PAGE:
cd
t
and A
r
t
, follow an
autoregression process similar to that given in equation (10).
3.4 The Households’ Problem
The final group of private agents in the model are households who make both expenditures
and labor-supply decisions. Households derive utility from four sources: their purchases
of the consumer non-durable goods and non-housing services, the flow of services from
their rental of consumer-durable capital, the flow of services from their rental of residential
capital, and their leisure time, which is equal to what remains of their time endowment
after labor is supplied to the market. Preferences are separable over all arguments of the
utility function. The utility that households derive from the three components of goods
and services consumption is influenced by the habit stock for each of these consumption
components, a feature that has been shown to be important for consumption dynamics in
similar models. A household’s habit stock for its consumption of non-durable goods and
non-housing services is equal to a factor h
cnn
multiplied by its consumption last period
E
cnn
t−1
. Its habit stock for the other components of consumption is defined similarly.
Each household chooses its purchases of consumer non-durable goods and non-housing
services, E
cnn
t
, the quantities of residential and consumer durable capital it wishes to rent,
K
r
t
and K
cd
t
, its holdings of bonds, B
t
, its wage for each sector, W
cbi
t
and W
kb
t
, and supply
of labor consistent with each wage, L
cbi
t
and L
kb
t
. This decision is made subject to the
8
household’s budget constraint, which reflects the costs of adjusting wages and the mix of
labor supplied to each sector, as well as the demand curve it faces for its differentiated
labor. Specifically, the ith household solves:
max
{E
cnn
t
(i),K
cd
t
(i),K
r
t
(i),{W
s
t
(i),L
s
t
(i)}
s=cbi,kb
,B
t+1
(i)}

t=0
E
0

¸
t=0
β
t

ς
cnn
Ξ
cnn
t
ln(E
cnn
t
(i)−h
cnn
E
cnn
t−1
(i))+ς
cd
Ξ
cd
t
ln(K
cd
t
(i)−h
cd
K
cd
t−1
(i))

r
Ξ
r
t
ln(K
r
t
(i)−h
r
K
r
t−1
(i))−ς
l
Ξ
l
t
(L
cbi
t
(i)+L
kb
t
(i))
1+ν
1 +ν

.
subject to
R
−1
τ
B
τ+1
(i)=B
τ
(i) +
¸
s=cbi,kb
W
s
τ
(i)L
s
τ
(i)+Capital and Profits Income
τ
(i)−P
cbi
τ
E
cnn
τ
(i)
−R
cd
τ
K
cd
τ
(i) −R
r
τ
K
r
τ
(i) −
¸
s=cbi,kb
100 · χ
w
2

W
s
τ
(j)
W
s
τ−1
(j)
−η
w
Π
w,s
τ−1
−(1−η
w

w

2
W
s
τ
L
s
τ

100 · χ
l
2

L
cbi

· W
cbi
τ
L
cbi

+L
kb

+
L
kb

· W
kb
τ
L
cbi

+L
kb

L
cbi
τ
(i)
L
kb
τ
(i)
−η
l
L
cbi
τ−1
L
kb
τ−1
−(1−η
l
)
L
cbi

L
kb

2
L
kb
τ
L
cbi
τ
.
L
cbi
τ
(i)=

W
cbi
τ
(i)/W
cbi
τ

−Θ
l,cbi
τ
L
cbi
τ
, and L
kb
τ
(i)=

W
kb
τ
(i)/W
kb
τ

−Θ
l,kb
τ
L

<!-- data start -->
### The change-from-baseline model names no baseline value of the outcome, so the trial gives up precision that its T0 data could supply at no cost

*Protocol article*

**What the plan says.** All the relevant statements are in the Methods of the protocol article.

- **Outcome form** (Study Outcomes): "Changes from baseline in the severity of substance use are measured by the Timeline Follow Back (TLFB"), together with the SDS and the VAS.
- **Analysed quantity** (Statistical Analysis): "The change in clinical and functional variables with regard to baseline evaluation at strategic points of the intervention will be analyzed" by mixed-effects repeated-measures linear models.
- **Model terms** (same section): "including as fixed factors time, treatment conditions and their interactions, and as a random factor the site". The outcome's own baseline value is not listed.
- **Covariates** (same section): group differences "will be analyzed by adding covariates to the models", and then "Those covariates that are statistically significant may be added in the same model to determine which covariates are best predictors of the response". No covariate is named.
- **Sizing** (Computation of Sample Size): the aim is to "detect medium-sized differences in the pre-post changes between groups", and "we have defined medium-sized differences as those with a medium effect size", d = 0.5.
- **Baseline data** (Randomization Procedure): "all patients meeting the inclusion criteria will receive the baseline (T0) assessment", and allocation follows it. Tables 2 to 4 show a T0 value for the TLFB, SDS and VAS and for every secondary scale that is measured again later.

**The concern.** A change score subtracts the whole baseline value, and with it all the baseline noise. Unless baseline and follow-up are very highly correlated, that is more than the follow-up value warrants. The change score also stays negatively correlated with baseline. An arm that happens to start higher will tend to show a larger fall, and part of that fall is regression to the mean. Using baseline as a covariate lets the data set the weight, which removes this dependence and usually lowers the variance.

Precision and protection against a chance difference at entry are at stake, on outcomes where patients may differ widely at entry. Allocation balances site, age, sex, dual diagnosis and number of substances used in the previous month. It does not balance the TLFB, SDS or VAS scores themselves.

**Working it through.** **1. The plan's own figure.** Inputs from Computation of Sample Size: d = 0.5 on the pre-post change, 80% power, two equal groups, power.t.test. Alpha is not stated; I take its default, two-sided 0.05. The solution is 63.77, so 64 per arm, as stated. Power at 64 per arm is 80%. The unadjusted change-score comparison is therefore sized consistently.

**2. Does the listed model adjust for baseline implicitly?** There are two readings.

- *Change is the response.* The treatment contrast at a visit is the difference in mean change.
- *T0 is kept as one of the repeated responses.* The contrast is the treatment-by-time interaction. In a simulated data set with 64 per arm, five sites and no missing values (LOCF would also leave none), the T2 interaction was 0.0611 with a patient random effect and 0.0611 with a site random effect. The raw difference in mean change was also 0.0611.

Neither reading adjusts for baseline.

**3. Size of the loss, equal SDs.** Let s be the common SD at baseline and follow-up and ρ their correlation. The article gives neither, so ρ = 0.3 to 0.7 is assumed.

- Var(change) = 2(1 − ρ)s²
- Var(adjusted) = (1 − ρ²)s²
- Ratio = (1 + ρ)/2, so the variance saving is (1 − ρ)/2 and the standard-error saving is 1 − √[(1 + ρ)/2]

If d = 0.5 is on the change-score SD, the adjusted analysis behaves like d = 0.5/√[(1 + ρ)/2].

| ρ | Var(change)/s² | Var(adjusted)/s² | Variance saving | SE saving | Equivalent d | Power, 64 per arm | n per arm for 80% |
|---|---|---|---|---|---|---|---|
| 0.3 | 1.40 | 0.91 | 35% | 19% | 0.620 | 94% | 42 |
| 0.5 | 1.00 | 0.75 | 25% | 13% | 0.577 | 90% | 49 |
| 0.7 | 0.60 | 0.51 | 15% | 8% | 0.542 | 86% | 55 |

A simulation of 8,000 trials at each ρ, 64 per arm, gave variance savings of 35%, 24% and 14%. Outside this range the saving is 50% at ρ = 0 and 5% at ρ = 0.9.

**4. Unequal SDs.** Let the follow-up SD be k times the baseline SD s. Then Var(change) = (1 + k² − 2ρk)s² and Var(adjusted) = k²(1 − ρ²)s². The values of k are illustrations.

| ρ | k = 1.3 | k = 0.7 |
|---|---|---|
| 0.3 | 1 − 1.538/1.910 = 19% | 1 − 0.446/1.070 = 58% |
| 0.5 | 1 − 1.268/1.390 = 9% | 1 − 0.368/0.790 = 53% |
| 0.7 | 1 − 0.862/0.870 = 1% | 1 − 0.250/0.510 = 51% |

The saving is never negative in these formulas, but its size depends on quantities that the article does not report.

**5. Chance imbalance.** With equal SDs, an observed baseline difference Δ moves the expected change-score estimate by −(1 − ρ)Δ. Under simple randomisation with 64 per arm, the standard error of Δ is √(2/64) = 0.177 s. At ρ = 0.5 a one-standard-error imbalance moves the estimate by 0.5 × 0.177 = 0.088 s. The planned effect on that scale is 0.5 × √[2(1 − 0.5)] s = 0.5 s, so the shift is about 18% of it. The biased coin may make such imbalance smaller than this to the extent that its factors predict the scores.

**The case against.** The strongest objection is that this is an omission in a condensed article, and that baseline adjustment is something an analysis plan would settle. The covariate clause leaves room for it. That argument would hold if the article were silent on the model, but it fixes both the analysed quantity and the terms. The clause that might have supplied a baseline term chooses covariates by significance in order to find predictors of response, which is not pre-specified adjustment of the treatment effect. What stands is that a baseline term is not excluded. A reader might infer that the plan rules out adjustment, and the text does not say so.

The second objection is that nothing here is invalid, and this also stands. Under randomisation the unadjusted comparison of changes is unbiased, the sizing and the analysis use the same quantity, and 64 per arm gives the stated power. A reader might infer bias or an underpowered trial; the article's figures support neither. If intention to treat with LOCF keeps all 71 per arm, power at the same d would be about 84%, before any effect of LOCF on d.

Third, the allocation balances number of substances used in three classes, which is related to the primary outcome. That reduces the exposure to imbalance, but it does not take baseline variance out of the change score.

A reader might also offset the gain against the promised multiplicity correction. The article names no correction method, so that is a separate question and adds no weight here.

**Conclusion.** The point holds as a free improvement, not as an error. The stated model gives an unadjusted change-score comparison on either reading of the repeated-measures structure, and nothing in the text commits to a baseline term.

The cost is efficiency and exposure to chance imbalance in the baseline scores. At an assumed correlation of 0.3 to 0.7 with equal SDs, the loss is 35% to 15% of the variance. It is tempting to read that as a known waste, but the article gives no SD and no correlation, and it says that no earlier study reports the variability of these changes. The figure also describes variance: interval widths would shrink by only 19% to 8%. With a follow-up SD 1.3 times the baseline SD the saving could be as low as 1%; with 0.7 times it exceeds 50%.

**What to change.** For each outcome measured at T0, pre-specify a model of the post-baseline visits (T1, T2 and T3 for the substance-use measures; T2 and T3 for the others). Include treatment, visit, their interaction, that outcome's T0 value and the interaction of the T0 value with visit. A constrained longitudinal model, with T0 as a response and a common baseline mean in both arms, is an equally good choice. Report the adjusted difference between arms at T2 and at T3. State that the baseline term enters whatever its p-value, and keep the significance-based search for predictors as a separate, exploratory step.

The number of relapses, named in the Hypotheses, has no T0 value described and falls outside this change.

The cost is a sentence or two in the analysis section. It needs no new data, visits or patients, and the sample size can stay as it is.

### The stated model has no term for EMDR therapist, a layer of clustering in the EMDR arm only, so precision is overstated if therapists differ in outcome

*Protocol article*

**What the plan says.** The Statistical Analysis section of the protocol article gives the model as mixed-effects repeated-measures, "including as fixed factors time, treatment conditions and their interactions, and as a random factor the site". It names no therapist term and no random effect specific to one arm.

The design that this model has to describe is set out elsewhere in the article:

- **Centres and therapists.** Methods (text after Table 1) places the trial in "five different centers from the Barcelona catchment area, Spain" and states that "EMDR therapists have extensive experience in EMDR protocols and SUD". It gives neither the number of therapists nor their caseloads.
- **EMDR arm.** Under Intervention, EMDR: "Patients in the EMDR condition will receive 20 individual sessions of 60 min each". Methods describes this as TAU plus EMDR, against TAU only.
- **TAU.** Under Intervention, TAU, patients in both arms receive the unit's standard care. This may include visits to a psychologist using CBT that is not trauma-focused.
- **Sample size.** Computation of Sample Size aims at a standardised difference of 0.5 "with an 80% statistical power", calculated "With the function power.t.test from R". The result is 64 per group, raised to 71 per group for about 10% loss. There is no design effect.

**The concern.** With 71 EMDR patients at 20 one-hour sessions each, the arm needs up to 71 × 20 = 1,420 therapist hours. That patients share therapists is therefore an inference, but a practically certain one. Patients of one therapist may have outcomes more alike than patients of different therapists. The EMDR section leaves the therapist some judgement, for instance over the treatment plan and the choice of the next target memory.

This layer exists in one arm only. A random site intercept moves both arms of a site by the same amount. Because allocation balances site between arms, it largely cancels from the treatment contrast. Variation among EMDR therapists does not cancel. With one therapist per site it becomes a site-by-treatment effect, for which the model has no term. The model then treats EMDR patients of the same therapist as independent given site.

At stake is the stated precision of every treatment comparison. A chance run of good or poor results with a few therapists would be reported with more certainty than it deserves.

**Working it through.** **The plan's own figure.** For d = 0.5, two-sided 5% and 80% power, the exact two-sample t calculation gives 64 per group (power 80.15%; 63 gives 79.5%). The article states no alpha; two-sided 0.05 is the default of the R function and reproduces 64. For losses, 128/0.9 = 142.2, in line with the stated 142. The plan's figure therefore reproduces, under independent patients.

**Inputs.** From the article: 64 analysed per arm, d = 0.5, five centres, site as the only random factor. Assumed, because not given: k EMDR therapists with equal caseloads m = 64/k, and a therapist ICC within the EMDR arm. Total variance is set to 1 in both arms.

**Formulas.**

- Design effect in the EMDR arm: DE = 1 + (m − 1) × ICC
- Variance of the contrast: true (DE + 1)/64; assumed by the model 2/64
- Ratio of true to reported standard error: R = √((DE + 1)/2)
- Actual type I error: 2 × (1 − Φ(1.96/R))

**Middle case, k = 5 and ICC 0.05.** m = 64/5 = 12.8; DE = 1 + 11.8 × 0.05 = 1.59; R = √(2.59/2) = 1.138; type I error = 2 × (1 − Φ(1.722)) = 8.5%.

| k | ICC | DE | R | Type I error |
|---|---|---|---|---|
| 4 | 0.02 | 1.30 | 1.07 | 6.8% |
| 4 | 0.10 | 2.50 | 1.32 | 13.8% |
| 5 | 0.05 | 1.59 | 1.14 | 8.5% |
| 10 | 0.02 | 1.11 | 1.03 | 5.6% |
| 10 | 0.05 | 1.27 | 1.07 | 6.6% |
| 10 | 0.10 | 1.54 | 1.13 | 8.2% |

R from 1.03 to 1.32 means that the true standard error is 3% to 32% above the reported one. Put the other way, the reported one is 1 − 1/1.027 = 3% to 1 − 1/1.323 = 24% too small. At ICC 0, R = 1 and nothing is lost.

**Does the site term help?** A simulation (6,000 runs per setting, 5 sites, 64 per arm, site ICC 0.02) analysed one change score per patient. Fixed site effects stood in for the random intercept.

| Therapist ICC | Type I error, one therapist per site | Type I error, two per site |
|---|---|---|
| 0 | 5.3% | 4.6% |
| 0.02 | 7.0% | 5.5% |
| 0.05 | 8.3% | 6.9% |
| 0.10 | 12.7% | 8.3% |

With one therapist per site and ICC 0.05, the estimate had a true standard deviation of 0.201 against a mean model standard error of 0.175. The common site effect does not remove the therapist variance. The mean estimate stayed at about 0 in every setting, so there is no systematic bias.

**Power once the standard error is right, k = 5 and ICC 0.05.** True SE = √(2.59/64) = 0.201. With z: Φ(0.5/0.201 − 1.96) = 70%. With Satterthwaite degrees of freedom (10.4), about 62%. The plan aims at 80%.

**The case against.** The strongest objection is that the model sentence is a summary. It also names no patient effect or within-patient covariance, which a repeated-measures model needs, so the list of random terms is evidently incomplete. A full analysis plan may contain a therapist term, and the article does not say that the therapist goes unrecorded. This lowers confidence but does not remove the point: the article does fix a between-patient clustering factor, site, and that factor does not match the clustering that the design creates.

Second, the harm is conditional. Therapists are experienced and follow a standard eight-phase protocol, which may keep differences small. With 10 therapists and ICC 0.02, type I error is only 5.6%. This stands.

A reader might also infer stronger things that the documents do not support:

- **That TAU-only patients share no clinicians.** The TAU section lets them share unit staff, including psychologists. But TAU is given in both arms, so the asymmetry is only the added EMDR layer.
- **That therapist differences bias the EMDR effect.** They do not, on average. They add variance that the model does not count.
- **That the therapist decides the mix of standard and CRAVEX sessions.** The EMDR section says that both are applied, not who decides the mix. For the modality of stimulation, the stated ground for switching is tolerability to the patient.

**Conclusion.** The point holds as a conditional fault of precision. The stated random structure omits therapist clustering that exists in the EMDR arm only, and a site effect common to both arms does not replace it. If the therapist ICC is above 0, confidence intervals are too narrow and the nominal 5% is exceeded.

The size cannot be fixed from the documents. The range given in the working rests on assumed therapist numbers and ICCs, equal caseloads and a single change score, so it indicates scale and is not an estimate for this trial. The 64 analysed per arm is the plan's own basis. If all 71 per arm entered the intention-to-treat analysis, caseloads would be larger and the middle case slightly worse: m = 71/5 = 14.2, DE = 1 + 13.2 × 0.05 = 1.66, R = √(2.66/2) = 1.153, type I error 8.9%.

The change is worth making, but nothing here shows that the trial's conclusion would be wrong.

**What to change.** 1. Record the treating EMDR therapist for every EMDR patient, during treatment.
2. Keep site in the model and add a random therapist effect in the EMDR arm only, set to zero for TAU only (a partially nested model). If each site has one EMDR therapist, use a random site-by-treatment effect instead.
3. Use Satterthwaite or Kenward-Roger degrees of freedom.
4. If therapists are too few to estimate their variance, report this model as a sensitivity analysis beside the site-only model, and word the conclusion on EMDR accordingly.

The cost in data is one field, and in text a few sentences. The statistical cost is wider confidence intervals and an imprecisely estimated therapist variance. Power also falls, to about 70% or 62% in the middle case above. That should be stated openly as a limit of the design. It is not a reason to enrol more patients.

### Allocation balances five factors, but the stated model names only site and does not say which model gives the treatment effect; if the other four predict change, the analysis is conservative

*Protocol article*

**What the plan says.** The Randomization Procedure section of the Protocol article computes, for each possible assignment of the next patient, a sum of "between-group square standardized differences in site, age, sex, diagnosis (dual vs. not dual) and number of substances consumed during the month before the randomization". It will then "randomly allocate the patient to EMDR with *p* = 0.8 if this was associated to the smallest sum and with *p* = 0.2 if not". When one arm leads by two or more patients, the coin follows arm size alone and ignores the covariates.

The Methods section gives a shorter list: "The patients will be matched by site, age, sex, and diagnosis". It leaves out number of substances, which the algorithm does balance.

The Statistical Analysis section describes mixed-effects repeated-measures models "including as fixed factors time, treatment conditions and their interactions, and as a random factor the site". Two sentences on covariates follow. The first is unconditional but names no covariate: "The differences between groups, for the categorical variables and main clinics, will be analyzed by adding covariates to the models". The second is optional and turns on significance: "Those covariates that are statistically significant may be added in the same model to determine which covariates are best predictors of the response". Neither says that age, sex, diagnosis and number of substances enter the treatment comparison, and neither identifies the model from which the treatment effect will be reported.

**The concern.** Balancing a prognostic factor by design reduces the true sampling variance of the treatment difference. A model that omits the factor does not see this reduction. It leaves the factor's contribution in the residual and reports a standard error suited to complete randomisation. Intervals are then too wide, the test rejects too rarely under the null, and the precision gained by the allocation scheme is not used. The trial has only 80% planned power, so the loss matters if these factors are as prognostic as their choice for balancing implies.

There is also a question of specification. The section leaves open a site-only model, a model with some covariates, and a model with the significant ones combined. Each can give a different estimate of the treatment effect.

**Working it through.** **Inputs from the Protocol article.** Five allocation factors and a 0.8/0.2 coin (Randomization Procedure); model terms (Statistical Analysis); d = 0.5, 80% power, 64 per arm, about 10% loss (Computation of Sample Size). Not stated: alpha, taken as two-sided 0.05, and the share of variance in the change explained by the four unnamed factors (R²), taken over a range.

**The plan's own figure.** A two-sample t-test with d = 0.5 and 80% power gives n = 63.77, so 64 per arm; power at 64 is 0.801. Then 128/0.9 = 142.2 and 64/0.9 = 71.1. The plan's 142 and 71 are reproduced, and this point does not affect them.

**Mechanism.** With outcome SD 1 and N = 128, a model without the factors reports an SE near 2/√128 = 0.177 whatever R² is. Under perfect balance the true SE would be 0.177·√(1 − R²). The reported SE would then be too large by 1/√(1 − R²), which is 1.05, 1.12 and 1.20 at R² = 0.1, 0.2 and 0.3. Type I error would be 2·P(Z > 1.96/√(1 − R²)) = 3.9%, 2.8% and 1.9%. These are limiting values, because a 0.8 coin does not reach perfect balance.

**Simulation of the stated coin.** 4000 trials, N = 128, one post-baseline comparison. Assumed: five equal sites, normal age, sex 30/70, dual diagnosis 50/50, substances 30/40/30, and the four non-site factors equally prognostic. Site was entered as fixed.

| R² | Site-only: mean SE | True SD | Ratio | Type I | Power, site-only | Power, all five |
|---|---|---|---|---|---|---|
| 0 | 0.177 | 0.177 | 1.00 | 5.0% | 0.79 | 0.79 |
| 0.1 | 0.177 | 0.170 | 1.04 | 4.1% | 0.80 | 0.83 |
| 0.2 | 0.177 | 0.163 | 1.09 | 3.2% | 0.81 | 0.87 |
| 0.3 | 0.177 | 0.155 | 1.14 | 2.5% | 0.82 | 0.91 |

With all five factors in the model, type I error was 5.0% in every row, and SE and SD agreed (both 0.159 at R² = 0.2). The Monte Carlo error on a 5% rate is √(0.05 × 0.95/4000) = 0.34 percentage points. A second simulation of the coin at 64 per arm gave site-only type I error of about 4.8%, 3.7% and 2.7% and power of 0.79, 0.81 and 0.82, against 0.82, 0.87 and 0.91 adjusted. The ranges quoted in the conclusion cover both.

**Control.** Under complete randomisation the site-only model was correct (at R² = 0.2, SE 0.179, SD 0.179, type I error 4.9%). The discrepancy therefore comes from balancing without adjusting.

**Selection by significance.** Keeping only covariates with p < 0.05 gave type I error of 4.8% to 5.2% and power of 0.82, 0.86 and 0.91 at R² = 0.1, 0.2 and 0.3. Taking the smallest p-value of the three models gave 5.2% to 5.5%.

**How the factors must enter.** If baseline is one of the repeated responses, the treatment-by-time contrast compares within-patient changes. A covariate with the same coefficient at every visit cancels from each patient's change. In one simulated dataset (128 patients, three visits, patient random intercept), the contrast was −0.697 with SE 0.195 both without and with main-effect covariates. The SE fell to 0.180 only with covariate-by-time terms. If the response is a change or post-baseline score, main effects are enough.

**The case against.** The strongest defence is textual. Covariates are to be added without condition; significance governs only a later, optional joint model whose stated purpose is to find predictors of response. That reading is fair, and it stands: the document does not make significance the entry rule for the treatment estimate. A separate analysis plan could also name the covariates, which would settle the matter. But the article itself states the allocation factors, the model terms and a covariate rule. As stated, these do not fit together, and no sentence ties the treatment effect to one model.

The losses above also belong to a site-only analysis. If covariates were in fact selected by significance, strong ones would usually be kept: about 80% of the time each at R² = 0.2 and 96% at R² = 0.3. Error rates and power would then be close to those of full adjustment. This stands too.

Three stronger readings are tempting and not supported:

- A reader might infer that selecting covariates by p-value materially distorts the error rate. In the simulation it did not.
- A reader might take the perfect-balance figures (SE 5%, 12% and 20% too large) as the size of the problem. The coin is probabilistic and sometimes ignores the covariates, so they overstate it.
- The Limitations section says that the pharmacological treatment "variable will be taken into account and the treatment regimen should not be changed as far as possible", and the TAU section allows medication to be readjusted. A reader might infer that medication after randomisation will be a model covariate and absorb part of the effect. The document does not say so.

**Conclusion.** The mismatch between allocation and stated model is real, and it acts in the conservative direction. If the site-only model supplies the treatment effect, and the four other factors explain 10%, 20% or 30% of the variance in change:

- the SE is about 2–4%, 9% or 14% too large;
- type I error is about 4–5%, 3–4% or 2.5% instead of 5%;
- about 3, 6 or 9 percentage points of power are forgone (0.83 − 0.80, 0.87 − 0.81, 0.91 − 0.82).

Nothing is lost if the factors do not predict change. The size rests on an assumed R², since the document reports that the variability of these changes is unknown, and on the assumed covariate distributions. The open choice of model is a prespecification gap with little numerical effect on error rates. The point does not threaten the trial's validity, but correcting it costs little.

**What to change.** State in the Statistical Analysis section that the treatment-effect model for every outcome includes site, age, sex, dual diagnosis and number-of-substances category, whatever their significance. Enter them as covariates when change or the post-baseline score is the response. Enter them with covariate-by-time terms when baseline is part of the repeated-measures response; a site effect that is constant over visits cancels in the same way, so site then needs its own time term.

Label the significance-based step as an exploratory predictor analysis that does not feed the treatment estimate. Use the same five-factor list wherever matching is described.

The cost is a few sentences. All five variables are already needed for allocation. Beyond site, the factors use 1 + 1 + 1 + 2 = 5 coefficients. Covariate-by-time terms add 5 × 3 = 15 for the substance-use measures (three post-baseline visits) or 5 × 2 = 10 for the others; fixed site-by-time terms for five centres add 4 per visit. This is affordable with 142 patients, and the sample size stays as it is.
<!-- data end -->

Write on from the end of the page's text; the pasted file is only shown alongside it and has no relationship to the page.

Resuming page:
kb
τ
,
for τ = 0, 1, ..., ∞. (13)
In the utility function the parameter β is the household’s discount factor, ν denotes its
inverse labor supply elasticity, while ς
cnn
, ς
cd
, ς
r
, and ς
l
are scale parameter that tie down
the ratios between the household’s consumption components. The stationary, unit-mean,
stochastic variables Ξ
cnn
t
, Ξ
cd
t
, Ξ
r
t
, and Ξ
l
t
represent aggregate shocks to the household’s
utility of its consumption components and its disutility of labor. Letting ξ
x
t
≡ ln Ξ
x
t
−ln Ξ
x

denote the log-deviation of Ξ
x
t
from its steady-state value of Ξ
x

, we assume that
ξ
x
t
= ρ
ξ,x
ξ
x
t−1

ξ,x
t
, x = cnn, cd, r, l. (14)
The variable ǫ
ξ,x
t
is an i.i.d. shock process, and ρ
ξ,x
represents the persistence of Ξ
x
t
away
from steady-state following a shock to equation (14). The household’s budget constraint
reflects wage setting adjustment costs, which depend on the parameter χ
w
and the lagged
and steady-state wage inflation rate, and the costs in changing the mix of labor supplied
to each sector, which depend on the parameter χ
l
. The costs incurred by households when
the mix of labor input across sectors changes may be important for sectoral comovements,
a point we briefly return to when discussing our parameter estimates.
9
3.5 Monetary Authority
We now turn to the last important agent in our model, the monetary authority. It sets
monetary policy in accordance with an Taylor-type interest-rate feedback rule. Policymakers
smoothly adjust the actual interest rate R
t
to its target level
¯
R
t
R
t
= (R
t−1
)
φ
r
¯
R
t

1−φ
r
exp [ǫ
r
t
] , (15)
where the parameter φ
r
reflects the degree of interest rate smoothing, while ǫ
r
t
represents
a monetary policy shock. The central bank’s target nominal interest rate,
¯
R
t
depends on
GDP growth relative to steady-state growth, H
gdp
t
/H
gdp

, the acceleration of GDP growth,
H
gdp
t
/H
gdp
t−1